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Audi e-tron recuperation system contributes up to 30% of total range

The Audi e-tron prototype combines power, efficiency and range. With a system output of up to 300 kW, the full-size SUV with a fully electric drive accelerates from zero to 100 km/h (62.1 mph) in less than six seconds. In the WLTP test cycle, it covers more than 400 kilometers (248.5 mi) on one battery charge. One important contributing factor to its range is the recuperation system, which contributes up to 30% of the EV’s range.

The recuperation system involves both the two electric motors and the electrohydraulically integrated brake control system. For the first time, three different recuperation modes are combined: manual coasting recuperation using the shift paddles; automatic coasting recuperation via the predictive efficiency assist; and brake recuperation with smooth transition between electric and hydraulic deceleration.

At up to 0.3 g, the Audi e-tron prototype recuperates energy solely via the electric motors, without using the conventional brake—that condition covers more than 90% of all decelerations. As a result, energy is fed back to the battery in practically all normal braking maneuvers.

The driver can select the degree of coasting recuperation in three stages using the steering wheel paddles. At the lowest stage, the vehicle coasts with no additional drag torque when the driver releases the accelerator pedal. At the highest stage, the electric SUV reduces the speed noticeably—the driver can slow down and accelerate using only the accelerator pedal. This creates the one-pedal feeling. There is no need to use the brake pedal in this deceleration scenario.

The wheel brakes are involved only when the driver decelerates by more than 0.3 g using the brake pedal. They respond extremely quickly, thanks to a new electrohydraulic actuation concept. Audi is the first manufacturer worldwide to use this concept in a series production vehicle with electric drive.

A hydraulic piston in the compact brake module generates additional pressure and thus additional brake force for the recuperation torque. When automated emergency braking is performed, there are only 150 milliseconds between the initiation of the deceleration and the presence of maximum brake pressure between the pads and disks. Due to this rapid pressure buildup, the braking distance is shortened by up to 20% compared with a conventional brake system.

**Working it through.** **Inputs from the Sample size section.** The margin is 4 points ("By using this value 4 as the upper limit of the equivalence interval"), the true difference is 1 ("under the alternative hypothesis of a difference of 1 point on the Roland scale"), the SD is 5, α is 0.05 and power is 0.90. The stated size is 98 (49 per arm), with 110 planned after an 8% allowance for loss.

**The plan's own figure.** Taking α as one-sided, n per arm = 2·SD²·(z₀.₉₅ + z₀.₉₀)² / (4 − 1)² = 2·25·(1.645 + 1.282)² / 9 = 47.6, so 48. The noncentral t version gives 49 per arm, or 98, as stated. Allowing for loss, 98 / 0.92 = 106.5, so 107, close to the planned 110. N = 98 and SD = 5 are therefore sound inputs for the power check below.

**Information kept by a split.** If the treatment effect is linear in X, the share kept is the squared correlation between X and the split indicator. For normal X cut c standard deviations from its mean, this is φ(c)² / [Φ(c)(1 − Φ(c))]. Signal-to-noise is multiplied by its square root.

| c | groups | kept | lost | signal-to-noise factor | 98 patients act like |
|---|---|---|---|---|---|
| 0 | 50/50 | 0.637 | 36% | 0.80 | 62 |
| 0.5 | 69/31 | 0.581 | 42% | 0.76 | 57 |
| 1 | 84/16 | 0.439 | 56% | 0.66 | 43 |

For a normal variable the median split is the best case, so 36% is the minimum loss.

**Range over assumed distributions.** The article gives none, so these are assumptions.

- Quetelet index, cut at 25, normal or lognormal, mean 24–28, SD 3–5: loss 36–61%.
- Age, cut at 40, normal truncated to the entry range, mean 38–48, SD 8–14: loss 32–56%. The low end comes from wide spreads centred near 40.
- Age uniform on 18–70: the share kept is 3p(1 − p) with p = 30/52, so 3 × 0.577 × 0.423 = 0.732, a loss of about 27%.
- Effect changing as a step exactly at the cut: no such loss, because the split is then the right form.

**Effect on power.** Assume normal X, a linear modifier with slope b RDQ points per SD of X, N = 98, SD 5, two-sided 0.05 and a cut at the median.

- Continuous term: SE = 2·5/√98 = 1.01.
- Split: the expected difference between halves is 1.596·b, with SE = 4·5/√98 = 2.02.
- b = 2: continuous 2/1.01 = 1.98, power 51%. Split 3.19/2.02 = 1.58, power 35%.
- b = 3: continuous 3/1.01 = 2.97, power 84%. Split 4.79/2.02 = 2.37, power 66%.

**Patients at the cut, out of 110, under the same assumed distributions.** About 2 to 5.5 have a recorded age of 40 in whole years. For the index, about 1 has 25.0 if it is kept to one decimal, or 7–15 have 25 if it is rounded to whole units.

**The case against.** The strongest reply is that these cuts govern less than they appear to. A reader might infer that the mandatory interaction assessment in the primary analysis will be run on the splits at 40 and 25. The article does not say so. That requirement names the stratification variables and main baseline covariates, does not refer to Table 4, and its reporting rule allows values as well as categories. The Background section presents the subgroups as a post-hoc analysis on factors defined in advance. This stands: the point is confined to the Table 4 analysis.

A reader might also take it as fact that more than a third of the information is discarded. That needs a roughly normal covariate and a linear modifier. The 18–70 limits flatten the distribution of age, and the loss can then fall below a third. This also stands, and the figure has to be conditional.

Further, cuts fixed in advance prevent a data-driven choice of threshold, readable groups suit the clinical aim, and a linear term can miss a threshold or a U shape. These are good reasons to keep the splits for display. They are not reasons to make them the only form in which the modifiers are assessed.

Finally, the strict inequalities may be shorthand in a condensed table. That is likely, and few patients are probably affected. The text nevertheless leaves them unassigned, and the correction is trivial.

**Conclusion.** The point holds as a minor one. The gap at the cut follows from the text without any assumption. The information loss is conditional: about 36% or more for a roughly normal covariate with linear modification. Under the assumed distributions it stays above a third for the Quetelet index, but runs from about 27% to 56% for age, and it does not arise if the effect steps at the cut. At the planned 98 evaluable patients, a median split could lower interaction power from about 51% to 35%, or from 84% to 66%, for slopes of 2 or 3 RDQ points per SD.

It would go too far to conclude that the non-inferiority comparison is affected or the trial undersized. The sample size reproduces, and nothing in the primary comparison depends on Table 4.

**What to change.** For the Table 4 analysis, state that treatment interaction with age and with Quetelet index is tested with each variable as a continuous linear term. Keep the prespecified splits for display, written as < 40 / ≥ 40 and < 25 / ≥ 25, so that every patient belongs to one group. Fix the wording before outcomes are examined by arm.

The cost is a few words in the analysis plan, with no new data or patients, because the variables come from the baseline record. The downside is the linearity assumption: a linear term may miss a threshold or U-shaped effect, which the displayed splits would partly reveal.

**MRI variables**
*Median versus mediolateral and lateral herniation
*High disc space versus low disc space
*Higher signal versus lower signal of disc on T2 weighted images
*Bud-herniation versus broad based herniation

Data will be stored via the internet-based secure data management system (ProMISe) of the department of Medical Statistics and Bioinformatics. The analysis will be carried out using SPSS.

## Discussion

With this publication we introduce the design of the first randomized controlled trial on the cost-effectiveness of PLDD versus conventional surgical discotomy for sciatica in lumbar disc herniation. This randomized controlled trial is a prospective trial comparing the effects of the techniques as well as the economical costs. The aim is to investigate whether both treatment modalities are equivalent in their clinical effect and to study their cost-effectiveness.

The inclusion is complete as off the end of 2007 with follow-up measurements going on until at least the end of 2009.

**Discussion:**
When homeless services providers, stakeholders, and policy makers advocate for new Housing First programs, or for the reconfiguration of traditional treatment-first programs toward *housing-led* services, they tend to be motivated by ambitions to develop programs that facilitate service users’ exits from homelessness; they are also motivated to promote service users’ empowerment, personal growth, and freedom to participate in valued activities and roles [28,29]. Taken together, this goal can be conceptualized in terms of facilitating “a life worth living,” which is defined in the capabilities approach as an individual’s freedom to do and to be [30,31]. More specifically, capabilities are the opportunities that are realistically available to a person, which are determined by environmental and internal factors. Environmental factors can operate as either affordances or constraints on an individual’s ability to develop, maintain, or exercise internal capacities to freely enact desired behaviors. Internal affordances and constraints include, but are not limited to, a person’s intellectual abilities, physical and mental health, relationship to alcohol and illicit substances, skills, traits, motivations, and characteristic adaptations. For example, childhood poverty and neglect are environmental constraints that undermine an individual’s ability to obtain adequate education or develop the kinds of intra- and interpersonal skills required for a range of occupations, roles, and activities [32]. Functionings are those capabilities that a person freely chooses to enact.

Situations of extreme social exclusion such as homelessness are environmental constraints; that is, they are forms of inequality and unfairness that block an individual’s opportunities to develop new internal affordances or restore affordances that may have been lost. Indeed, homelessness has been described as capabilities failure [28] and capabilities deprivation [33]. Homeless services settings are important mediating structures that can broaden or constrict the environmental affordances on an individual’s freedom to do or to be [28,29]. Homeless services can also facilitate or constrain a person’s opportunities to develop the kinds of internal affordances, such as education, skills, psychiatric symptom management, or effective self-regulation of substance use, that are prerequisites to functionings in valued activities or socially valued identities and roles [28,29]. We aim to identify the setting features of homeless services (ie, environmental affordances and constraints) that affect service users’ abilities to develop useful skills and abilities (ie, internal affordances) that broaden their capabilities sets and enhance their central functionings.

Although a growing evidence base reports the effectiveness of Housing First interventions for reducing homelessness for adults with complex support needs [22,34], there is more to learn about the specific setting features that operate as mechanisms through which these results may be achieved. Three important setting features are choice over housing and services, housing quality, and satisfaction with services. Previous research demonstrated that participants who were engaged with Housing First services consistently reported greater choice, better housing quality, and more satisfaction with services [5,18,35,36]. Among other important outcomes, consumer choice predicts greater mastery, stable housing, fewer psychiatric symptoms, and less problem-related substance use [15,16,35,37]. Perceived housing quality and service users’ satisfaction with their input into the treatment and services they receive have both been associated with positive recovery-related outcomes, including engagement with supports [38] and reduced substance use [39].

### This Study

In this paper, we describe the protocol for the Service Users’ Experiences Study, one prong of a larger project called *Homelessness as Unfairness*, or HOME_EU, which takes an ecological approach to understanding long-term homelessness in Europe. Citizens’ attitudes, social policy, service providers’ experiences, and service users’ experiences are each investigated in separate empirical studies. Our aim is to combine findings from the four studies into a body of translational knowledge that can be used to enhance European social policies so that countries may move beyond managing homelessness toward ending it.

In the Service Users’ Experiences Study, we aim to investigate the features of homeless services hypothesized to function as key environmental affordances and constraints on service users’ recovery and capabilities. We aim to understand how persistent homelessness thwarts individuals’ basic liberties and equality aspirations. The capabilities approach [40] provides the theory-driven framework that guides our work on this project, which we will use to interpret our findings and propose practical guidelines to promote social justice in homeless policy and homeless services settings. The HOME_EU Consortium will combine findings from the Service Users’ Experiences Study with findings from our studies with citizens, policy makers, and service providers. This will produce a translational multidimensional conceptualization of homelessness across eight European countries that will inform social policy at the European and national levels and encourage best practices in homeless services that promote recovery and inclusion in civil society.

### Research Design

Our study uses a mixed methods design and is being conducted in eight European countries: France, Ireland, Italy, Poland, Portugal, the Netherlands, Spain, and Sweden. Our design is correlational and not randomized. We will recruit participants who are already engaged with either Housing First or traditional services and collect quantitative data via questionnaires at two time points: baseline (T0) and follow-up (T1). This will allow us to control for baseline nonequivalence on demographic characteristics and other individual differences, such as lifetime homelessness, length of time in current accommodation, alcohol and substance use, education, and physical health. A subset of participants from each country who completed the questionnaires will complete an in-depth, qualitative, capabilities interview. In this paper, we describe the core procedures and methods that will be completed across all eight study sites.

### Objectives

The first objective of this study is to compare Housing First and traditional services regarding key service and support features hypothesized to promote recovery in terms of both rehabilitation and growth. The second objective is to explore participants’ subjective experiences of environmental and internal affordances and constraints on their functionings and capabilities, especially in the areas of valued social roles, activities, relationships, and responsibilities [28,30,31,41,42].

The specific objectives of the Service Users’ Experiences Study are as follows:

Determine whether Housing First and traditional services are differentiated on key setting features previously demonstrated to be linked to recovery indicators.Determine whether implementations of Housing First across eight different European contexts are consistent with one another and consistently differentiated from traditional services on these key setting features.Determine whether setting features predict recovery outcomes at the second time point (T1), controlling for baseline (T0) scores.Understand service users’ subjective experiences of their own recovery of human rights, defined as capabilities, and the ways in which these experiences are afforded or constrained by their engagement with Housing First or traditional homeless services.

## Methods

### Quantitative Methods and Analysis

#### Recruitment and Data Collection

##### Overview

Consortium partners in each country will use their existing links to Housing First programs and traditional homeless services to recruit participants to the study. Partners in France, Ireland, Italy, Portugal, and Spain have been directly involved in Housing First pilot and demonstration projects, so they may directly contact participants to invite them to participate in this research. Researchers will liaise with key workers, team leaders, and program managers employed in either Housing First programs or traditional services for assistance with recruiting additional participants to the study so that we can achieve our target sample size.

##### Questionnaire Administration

Depending on the driving situation, the electrohydraulically integrated brake control system decides—electrically on each individual axle—whether the Audi e-tron prototype will decelerate using the electric motor, the wheel brake, or a combination of the two.

The brake pedal is decoupled from the hydraulic system. The transition from the engine brake to the pure friction brake is smooth, and the driver does not notice it.

This system allows the electric SUV to exploit its maximum recuperation potential in a targeted manner with support from the standard efficiency assist.

The system uses radar sensors, camera images, navigation data and Car-to-X information to detect the traffic environment and the route. The driver is shown corresponding information in the Audi virtual cockpit as soon as it would be sensible to take the foot off the accelerator pedal. By interacting with the optional adaptive cruise assist, the efficiency assist can also decelerate and accelerate the electric SUV predictively.

On test drives down Pikes Peak (4,302 meters/14,115 ft), the electric SUV feeds so much energy back to the battery that it can cover approximately the same distance again. The difference in altitude of about 1,900 meters (6,233.6 ft) provides the necessary conditions for this.


The Audi e-tron prototype on recuperation test at Pikes Peak.

The Audi e-tron prototype recuperates energy with up to 300 Nm of torque (221.3 lb-ft) and 220 kW of electric power—more than 70% of its operating energy input. No series production model has achieved such a value up to now, Audi notes. Put another way: Each kilometer downhill Pikes Peak brings around an additional kilometer in range.

The two electric motors have an output of 265 kW and develop 561 Nm (413.8 lb-ft) of torque. They can deliver this peak performance for up to 60 seconds. This way, they allow the vehicle to accelerate from a standstill to the electronically limited top speed of 200 km/h (124.3 mph) several times consecutively without output losses.

The maximum drive torque is present within fractions of a second and provides enormous torque. By shifting from drive range D to S and fully depressing the right-hand pedal, the driver can activate boost mode—available for eight seconds. Here, the drive produces 300 kW of system output and 664 Nm (489.7 lb-ft) of torque.



I was going to call them out over that headline.
" over a cliff", But they beat me to it!
", Audi notes. Put another way: Each kilometer downhill Pikes Peak brings around an additional kilometer in range."
Is that an American or English kilometre?


Slowly ... but surely company is approaching to a drive system as it is supposed to be. It is not there yet because the full braking can be provided by electronics only ... but the direction of development is right.

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